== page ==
Precious metals are concealed within other items shipped via air cargo, including engine parts, food, clothing and electronics.

Jewellery

Precious metals may be worn as jewellery in an attempt to smuggle the items in plain sight. In India, strict limits are imposed on the amount of gold that international passengers may wear on their person when entering the country. In some cases, ‘mules’ may attempt to disguise excess gold jewellery as other, less expensive materials. 

VIP access and diplomatic protection

Smugglers use individuals with VIP access to off-limits areas of an airport to bypass security and customs screening, often passing gold between corrupt members of staff. 

Precious metal smuggling is often facilitated by corruption among customs screening staff, airport workers and even law enforcement officers. In some cases, individuals with airside access are utilised to pick up contraband from passengers (and vice versa) either side of customs checks, thereby avoiding the screening process. Security officials and customs and border staff at airports across India have been implicated in gold-smuggling activity with some frequency. The involvement of corrupt aviation personnel is a significant concern from an aviation security perspective, the risk of which is increased by recent layoffs and financial vulnerability amongst members of staff amid the pandemic. In some cases, smugglers are likely having direct interaction with employees at airport facilities, which is also a concerning development from a personnel and landside security perspective. Customs officials at several major international airports and members of Air India and Singapore Airport Terminal Services (AISATS) have frequently been implicated in helping smugglers to evade routine customs checks upon arrival in the country. In some cases, these individuals have been found to have handled illegally transported gold on behalf of criminal organisations whilst also coordinating pick-ups and drop-offs on airport premises. 

An Evolving Threat 

At Osprey Flight Solutions, we have recorded and tracked fluctuations in the rate of gold smuggling at airports in India throughout the COVID-19 pandemic. The imposition of a blanket ban on international flights that came into effect in March 2020 to minimise the spread of the virus precipitated a sharp decline in passenger footfall, which freed up police and customs resources and reduced the capacity for criminal organisations to recruit potential traffickers. However, these pervasive restrictions have since been progressively lifted through the establishment of bilateral travel corridors, culminating in the eventual resumption of scheduled passenger flights from 99 different locations earlier this month. This is likely to precipitate yet another dramatic change in the operating environment over the coming months as criminals seize the opportunity to transport additional goods and security resources are stretched more thinly. It is therefore particularly important that stakeholders with operations in India continue to monitor this threat and are cognisant of the potential disruption that may be caused.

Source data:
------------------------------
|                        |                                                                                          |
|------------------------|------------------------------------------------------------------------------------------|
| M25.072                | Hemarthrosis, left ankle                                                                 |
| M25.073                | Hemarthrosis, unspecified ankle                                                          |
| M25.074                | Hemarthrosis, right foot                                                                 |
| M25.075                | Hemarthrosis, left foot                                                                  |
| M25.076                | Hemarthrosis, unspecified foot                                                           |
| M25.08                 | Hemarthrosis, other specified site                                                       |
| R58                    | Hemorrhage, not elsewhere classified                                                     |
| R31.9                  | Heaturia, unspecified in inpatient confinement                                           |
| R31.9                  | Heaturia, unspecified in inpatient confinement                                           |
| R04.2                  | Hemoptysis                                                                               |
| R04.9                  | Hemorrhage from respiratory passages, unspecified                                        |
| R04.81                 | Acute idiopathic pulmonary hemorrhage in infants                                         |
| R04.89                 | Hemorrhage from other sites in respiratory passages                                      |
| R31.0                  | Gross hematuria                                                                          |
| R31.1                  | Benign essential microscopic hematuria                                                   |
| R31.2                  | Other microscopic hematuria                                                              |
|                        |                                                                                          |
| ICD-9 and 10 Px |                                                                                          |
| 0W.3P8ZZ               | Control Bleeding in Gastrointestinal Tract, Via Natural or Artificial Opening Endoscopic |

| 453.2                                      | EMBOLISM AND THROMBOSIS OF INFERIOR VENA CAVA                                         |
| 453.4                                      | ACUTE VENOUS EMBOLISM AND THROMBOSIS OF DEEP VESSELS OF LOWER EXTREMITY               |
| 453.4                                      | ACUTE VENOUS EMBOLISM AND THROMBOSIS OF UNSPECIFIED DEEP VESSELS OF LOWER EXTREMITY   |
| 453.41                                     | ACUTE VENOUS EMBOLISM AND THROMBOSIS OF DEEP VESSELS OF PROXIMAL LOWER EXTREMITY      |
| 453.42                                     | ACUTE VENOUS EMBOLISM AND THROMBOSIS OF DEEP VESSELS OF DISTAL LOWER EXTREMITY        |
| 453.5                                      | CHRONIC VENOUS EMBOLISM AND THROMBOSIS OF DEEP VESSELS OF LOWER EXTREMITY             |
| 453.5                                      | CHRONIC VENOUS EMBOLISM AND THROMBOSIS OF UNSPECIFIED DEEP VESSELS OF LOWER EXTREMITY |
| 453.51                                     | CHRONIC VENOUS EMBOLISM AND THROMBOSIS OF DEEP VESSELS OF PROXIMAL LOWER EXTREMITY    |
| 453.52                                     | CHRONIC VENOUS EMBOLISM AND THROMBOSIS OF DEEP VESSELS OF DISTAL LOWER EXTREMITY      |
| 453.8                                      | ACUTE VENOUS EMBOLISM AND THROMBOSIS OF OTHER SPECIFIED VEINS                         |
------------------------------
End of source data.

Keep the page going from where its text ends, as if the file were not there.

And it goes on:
About the author

Thomas Finney Analysis & Integration Specialist

As Osprey’s Analysis & Integration Specialist, Tom provides a link between the analysis and tech development teams, helping to ensure that the latest data collection, processing and analysis techniques are integrated into every stage of our risk management process. As an analyst, he also covers a variety of issues and has most recently been focused on the COVID-19 pandemic, becoming a leading expert on its impact on the aviation industry.

With an academic background in social and political science, Tom has carried out geo-political intelligence gathering in many contexts and has helped develop several risk monitoring platforms.

As a security analyst he has worked closely with a range of clients from across the transportation industry to provide actionable and reliable intelligence, initially with a geographical focus on Europe and Asia, before specialising further as an aviation analyst.